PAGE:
When Bruce Lee was arrested in July 2015, the community of Gara de Nord lost its leader and were subsequently evicted from the tunnel. Now, they have no place to stay. Today, I think, most of the tunnels have been closed by authorities to prevent people from going inside.
What circumstances led people to live in the community under the Gara de Nord?
The main reason why people end up living on the street is a lack of affection; they are escaping the orphanages or an intolerable home life. Alternatively, it might be an immature quest for freedom. In a few cases it is because of drug addiction. But in every case, ‘social exclusion’, in its wider meaning, is the underlying issue.
Could you illustrate this by talking about the story of one particular person?
When Catalina was born her father was in prison. Her mother already had four children and, finding it too hard to care for a fifth, she left Catalina to the social services who placed her in one of the overcrowded orphanages. Those early years probably shaped her psychological and behavioural character forever. Consequently, when, at the age of five, she was taken back by her biological family, she found it very difficult to get along in that ‘unfamiliar’ environment. Over the years she had many conflicts with her parents until, at the age of twelve, she ran away from home and ended up living on the streets.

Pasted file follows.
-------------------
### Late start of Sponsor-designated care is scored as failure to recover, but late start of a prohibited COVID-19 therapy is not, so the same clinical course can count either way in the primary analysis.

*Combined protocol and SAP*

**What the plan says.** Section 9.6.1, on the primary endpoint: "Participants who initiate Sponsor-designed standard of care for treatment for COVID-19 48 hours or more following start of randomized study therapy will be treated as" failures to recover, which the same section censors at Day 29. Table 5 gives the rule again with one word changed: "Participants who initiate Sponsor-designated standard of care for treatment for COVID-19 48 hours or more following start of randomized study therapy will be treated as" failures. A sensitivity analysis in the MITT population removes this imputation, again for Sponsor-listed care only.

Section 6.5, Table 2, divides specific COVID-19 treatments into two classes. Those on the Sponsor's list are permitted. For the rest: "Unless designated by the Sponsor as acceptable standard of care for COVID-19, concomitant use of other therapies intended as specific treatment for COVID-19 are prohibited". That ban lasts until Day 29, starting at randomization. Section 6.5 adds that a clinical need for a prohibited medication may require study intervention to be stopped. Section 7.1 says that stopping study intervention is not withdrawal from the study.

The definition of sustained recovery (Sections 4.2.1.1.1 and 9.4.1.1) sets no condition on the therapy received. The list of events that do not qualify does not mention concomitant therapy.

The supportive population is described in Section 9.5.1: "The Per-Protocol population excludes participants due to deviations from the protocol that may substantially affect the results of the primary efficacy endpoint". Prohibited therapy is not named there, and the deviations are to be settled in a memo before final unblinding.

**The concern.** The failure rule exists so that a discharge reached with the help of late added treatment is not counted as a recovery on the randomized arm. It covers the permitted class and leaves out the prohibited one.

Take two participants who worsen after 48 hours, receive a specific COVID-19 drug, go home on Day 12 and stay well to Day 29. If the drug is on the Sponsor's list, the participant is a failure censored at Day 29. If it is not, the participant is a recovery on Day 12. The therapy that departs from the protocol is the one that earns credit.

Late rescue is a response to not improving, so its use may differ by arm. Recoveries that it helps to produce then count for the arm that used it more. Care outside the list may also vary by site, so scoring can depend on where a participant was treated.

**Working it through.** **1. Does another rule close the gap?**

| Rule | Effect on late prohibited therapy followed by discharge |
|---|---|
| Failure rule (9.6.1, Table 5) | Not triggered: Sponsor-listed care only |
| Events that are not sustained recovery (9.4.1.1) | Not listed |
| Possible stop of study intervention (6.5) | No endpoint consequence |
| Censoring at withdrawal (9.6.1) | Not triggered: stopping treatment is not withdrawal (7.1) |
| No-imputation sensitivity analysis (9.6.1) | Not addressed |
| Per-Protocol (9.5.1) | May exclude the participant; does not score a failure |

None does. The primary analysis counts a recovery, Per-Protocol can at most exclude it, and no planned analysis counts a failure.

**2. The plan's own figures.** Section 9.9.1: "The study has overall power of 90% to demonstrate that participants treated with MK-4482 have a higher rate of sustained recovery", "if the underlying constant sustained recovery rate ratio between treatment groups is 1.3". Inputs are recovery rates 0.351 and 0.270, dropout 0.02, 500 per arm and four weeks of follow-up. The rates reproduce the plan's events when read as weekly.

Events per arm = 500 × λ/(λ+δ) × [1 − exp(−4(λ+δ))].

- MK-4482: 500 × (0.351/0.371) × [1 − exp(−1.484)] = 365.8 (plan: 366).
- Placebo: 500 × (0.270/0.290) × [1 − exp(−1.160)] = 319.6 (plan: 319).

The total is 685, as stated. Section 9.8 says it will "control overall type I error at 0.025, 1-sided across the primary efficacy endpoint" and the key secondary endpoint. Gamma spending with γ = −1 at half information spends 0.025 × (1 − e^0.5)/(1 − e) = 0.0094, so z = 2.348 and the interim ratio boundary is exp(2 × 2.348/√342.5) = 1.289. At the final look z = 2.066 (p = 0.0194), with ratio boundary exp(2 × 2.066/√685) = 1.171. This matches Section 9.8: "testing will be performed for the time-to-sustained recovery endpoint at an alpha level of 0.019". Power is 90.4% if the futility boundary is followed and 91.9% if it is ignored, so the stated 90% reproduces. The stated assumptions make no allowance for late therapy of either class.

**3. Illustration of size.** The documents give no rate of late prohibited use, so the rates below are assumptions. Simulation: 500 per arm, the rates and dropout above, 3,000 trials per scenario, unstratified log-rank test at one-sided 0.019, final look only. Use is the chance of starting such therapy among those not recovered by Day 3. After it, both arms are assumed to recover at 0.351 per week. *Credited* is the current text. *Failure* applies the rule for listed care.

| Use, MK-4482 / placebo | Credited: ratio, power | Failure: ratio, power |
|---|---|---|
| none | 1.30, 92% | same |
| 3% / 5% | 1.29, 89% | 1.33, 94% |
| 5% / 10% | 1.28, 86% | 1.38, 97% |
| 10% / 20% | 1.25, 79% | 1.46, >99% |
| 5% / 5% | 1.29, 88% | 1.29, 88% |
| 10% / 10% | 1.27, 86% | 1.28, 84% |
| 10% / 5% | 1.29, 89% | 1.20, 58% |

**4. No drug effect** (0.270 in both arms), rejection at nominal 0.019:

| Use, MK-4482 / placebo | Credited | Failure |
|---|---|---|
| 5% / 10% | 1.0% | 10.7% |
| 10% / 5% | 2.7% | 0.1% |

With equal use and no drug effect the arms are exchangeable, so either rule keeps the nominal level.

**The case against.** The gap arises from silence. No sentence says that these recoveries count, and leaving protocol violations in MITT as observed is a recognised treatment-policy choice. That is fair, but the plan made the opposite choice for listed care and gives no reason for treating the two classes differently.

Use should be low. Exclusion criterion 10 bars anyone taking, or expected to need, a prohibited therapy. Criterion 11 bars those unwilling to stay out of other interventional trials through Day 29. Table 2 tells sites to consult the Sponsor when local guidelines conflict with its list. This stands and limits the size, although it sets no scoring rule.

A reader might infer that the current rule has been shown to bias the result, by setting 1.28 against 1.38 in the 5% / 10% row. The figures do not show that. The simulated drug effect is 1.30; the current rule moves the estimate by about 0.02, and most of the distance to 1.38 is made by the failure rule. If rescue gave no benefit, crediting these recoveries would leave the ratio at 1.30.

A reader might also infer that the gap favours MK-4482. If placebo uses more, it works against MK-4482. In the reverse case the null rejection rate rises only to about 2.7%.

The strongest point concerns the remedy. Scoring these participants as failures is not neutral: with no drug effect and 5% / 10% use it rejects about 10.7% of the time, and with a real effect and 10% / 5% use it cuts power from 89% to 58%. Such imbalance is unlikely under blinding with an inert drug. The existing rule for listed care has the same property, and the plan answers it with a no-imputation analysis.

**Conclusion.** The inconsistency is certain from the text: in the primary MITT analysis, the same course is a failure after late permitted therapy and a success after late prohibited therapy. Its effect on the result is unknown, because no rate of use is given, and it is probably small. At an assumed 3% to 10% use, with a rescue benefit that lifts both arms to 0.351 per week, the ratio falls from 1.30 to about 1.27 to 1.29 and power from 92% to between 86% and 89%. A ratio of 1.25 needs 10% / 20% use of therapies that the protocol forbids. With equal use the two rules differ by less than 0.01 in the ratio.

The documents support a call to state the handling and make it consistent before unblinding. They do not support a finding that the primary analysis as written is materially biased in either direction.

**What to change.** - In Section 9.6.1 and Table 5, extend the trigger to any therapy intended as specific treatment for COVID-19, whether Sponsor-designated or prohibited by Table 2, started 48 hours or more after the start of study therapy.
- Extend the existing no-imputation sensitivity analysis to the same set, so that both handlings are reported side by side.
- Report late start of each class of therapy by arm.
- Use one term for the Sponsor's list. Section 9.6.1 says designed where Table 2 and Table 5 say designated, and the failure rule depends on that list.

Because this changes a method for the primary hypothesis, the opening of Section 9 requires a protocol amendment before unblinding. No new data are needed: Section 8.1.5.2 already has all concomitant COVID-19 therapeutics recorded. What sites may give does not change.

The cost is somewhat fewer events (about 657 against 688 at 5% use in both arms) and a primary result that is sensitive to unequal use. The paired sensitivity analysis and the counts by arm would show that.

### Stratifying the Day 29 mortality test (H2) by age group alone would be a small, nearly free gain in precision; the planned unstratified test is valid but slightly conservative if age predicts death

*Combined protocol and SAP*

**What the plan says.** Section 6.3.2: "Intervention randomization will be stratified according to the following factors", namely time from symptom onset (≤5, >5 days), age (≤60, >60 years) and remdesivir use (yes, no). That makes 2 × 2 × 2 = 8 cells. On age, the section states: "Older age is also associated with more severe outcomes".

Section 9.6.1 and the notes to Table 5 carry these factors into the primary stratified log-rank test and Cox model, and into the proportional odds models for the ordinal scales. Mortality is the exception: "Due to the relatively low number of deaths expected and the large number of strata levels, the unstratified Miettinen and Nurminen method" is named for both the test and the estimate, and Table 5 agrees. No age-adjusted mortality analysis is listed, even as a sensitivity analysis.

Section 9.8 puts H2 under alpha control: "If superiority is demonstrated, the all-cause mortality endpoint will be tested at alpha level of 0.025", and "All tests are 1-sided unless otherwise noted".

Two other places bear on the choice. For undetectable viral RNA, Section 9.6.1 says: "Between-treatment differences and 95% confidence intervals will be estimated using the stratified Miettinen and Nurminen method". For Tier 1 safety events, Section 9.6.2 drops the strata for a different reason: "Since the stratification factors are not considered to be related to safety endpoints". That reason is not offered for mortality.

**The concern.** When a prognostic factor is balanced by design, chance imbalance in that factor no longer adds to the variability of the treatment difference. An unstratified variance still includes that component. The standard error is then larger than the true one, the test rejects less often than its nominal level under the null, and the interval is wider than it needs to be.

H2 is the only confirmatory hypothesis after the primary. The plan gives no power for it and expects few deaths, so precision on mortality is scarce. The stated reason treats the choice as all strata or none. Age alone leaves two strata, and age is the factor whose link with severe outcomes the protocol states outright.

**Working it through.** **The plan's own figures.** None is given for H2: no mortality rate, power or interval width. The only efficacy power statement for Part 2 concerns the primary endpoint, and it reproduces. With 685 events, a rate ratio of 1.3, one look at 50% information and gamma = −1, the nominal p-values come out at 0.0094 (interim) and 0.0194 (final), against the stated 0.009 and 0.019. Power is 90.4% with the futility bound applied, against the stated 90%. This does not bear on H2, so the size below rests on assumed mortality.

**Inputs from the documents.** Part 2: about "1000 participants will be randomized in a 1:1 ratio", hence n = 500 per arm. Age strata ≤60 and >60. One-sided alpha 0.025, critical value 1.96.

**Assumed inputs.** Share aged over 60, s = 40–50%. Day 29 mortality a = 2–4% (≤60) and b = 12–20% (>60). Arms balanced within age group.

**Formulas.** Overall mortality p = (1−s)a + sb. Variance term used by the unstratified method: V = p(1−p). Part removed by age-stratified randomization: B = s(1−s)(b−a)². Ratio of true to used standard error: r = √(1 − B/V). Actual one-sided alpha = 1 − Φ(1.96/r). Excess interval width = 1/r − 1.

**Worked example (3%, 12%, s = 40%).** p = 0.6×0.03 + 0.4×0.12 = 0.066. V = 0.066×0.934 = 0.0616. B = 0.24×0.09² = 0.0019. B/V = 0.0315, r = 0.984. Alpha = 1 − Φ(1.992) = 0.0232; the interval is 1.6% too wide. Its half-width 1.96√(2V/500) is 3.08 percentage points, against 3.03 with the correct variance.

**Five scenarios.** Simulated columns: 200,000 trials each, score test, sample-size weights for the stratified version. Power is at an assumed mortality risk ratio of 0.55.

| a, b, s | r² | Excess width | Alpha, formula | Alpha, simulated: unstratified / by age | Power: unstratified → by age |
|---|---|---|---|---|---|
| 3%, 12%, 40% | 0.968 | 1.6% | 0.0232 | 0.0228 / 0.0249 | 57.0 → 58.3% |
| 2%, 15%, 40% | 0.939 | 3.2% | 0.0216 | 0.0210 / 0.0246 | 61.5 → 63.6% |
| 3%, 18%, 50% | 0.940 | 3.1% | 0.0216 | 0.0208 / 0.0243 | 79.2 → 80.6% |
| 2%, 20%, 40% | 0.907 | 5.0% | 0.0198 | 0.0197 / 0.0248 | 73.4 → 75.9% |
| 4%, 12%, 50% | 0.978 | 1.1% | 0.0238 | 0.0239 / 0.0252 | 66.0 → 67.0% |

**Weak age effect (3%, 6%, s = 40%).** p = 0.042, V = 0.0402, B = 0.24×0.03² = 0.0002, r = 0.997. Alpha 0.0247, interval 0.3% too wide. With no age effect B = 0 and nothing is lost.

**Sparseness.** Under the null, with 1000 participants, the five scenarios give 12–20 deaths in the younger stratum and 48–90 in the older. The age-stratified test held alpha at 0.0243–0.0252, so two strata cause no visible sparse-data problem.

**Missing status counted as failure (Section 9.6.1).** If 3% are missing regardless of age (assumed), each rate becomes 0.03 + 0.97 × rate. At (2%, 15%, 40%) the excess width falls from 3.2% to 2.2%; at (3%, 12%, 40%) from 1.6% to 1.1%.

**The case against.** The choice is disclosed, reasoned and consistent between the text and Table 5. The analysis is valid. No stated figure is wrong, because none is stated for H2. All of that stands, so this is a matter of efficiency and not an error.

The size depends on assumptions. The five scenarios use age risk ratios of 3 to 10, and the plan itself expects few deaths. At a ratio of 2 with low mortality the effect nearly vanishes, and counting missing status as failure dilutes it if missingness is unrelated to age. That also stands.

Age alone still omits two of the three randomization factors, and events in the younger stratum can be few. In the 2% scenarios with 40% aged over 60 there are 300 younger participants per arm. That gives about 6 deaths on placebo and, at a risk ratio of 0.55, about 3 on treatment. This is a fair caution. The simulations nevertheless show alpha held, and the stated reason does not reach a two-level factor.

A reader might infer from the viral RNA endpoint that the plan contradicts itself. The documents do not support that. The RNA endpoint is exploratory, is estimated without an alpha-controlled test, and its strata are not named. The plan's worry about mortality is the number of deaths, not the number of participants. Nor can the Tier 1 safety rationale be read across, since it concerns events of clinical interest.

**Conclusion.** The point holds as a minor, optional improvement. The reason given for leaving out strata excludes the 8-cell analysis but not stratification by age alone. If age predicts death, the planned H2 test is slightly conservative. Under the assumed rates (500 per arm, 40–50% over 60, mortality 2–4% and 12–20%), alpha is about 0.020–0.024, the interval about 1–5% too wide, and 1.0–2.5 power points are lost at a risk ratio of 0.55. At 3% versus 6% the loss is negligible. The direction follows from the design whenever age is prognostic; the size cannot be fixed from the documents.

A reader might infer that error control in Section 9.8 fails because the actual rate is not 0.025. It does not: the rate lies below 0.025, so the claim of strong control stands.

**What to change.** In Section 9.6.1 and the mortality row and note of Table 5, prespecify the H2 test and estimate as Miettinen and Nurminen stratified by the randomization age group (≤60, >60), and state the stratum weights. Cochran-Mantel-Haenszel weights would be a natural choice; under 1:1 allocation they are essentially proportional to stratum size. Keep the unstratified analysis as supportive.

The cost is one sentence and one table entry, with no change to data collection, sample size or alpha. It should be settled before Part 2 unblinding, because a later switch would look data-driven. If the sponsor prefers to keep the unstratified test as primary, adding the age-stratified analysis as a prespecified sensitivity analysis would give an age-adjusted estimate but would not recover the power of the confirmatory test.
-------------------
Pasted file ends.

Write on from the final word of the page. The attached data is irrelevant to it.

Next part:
She did return home, but by then she had already become addicted to drugs, which she probably financed through prostitution. As a result, she contracted HIV. From then on, while she continued to visit her family occasionally, she spent most of her time on the streets, which had become the place she was most used to. She died in May 2014 from of a severe infection in her neck that spread to her brain. She had just turned eighteen. Given most of her biological family were currently in prison, the funeral was mostly paid for by her ‘adopted family’ from the tunnel.
Catalina is just one example from many, each with their own story…
How long did you live with the community?
In total, I spent just over nine months there, spread over several visits spanning a period of three years.
How quickly did you adapt to life in the tunnel?
My feelings changed a lot over time. The experience was physically and emotionally ‘messy’: moving, surreal, harsh, confusing, at times exhausting. Even so, I began to feel more at ease after a few weeks, although I can hardly say I ever ‘adapted’.
I was OK living in the tunnel, but then I always knew that I could leave any time I wanted; they could not. To adapt means that you change to fit into a certain environment and you are able to survive in it. I don’t think I would have been able to survive in the tunnel for long. I had to take breaks away from it all. Actually, after a two-month period spent there during the winter, I was quite traumatised. I still don’t know if I have totally recovered.
What was it about the ‘hidden life’ below the Gara de Nord that you wanted to make public through this photographic project?